时间：2020-02-28 22:26:10 作者：南方温暖历史罕见 浏览量：40763
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"In faith I will," responded Marian, with alacrity, and, reaching over, she picked up a large slice of rare beef in her fingers and began munching it with much enjoyment. Macfarren was past being flustered then.
“My word! I am delighted to have met such a couple of smart lads, and I hope to hear the particulars of your story aboard the Thunderer, for you must come back with me to meet the Vice-Admiral. You are English; that goes without saying.”
"Cared for me!"
"Call me Stanley," the Aga Kaga said. "The other routine is just to please some of the old fools—I mean the more conservative members of my government. They're still gnawing their beards and kicking themselves because their ancestors dropped science in favor of alchemy and got themselves stranded in a cultural dead end. This charade is supposed to prove they were right all along. However, I've no time to waste in neurotic compensations. I have places to go and deeds to accomplish."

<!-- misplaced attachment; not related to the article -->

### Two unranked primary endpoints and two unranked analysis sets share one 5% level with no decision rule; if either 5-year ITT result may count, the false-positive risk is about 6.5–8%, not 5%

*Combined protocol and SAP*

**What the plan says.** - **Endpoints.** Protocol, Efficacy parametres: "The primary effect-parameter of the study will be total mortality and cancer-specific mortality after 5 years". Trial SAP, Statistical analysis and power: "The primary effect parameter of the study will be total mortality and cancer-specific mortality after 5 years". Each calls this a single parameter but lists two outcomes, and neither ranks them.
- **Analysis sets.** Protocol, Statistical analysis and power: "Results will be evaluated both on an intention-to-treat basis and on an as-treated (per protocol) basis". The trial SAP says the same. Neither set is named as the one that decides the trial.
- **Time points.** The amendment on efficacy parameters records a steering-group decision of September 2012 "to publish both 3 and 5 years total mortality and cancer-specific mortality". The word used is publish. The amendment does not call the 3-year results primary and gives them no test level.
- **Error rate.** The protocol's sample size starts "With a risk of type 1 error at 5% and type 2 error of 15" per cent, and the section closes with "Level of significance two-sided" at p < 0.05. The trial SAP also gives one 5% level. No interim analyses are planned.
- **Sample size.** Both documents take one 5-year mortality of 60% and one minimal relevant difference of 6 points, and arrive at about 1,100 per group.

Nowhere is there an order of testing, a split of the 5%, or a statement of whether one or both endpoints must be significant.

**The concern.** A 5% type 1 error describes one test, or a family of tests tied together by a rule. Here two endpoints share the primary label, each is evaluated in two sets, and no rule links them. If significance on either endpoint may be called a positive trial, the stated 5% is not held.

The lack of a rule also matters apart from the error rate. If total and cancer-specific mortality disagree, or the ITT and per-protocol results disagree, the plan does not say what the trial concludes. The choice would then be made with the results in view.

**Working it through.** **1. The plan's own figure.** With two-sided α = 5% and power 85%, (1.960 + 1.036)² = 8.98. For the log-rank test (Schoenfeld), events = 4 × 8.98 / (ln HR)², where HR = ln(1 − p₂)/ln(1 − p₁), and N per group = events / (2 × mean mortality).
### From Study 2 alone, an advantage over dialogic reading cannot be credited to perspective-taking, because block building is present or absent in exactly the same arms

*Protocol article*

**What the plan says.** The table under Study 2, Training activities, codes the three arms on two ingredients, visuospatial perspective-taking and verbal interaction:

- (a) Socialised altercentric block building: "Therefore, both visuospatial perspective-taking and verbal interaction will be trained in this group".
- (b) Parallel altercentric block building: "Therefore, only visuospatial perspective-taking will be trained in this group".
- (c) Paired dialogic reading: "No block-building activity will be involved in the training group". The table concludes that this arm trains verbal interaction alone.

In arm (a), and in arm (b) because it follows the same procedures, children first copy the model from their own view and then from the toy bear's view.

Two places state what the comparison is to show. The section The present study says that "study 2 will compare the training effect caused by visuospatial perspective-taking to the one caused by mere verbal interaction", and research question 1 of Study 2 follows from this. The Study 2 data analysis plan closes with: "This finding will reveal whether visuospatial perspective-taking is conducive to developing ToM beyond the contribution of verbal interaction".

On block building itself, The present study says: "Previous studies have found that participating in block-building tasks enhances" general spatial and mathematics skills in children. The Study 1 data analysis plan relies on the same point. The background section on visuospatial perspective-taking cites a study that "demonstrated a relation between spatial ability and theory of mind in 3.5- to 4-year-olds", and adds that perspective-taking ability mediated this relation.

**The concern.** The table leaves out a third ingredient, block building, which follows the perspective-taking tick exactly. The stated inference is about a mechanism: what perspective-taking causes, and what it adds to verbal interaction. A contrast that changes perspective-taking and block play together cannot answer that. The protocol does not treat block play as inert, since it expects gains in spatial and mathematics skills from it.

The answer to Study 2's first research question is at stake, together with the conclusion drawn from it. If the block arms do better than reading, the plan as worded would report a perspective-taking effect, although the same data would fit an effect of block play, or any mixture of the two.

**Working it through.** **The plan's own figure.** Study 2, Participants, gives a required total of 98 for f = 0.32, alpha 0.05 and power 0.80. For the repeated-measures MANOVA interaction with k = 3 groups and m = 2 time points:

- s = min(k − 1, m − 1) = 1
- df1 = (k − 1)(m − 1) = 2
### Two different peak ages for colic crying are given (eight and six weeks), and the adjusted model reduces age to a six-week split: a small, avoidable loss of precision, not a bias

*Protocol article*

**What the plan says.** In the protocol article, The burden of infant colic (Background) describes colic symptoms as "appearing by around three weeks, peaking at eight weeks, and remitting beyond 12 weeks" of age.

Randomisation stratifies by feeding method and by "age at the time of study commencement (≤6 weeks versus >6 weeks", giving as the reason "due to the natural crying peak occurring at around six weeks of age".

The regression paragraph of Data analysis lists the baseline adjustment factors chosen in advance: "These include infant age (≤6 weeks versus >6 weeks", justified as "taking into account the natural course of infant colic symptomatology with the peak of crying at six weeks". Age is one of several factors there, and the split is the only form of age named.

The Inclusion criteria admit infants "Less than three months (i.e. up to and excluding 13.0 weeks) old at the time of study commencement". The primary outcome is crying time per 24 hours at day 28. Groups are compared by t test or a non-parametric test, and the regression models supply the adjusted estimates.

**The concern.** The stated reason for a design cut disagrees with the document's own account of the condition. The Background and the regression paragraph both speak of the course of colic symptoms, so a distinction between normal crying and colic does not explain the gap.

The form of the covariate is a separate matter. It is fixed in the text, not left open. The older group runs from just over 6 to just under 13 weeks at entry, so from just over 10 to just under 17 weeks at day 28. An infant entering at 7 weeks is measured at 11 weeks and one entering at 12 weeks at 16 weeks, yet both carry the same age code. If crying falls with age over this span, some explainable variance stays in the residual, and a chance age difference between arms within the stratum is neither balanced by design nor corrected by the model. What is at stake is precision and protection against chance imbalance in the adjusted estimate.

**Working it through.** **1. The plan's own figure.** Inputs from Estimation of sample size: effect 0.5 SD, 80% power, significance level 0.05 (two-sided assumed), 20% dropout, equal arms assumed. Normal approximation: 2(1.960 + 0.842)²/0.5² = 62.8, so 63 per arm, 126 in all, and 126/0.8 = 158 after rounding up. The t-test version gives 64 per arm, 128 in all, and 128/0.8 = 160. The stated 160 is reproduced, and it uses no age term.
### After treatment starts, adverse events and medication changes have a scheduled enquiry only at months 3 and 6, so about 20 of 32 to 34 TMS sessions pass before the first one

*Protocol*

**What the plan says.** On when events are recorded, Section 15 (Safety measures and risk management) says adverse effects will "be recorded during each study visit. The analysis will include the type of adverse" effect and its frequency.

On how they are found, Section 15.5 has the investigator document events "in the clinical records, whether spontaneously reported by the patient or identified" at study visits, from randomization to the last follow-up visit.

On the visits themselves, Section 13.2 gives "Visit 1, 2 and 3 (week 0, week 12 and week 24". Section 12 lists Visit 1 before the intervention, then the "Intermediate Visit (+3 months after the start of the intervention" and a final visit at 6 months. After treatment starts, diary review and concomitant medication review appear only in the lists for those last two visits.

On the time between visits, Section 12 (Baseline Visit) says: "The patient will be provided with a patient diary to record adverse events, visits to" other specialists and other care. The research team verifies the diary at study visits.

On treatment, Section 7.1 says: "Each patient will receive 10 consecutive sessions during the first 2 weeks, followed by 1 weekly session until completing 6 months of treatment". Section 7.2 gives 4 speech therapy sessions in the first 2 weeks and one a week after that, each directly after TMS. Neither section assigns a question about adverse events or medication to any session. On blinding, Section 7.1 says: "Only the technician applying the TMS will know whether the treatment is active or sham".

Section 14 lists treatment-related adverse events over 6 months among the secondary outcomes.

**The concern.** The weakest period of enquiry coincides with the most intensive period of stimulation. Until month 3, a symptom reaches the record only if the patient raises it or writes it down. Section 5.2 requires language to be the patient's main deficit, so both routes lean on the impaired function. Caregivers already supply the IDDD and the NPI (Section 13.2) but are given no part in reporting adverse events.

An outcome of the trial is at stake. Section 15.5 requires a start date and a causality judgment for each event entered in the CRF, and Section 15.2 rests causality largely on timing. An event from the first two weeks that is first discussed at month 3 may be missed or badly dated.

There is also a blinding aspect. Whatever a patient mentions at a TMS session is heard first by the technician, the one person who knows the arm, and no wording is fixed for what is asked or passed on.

"A book of verses underneath the bough,
Who are you, elderly man so gaunt and grim, with well-grey’d hair, and flesh all sunken about the eyes?
"Why, what could have happened? I was quite safe with Guy."
They drove along, faster and faster, until they came to a great portal, and out into the blinding radiance of a molten copper sky.
"I see it now!" he hissed. "An assassination attempt!" He stretched his arms, thick as tree-roots—a grizzly in satin robes. "Your heads will ring together like gongs before I have done with you!" He lunged for Retief. Retief came to his feet, feinted with his left and planted a short right against the Aga Kaga's jaw with a solid smack. The potentate stumbled, grabbed; Retief slipped aside. The Aga Kaga whirled to face Retief.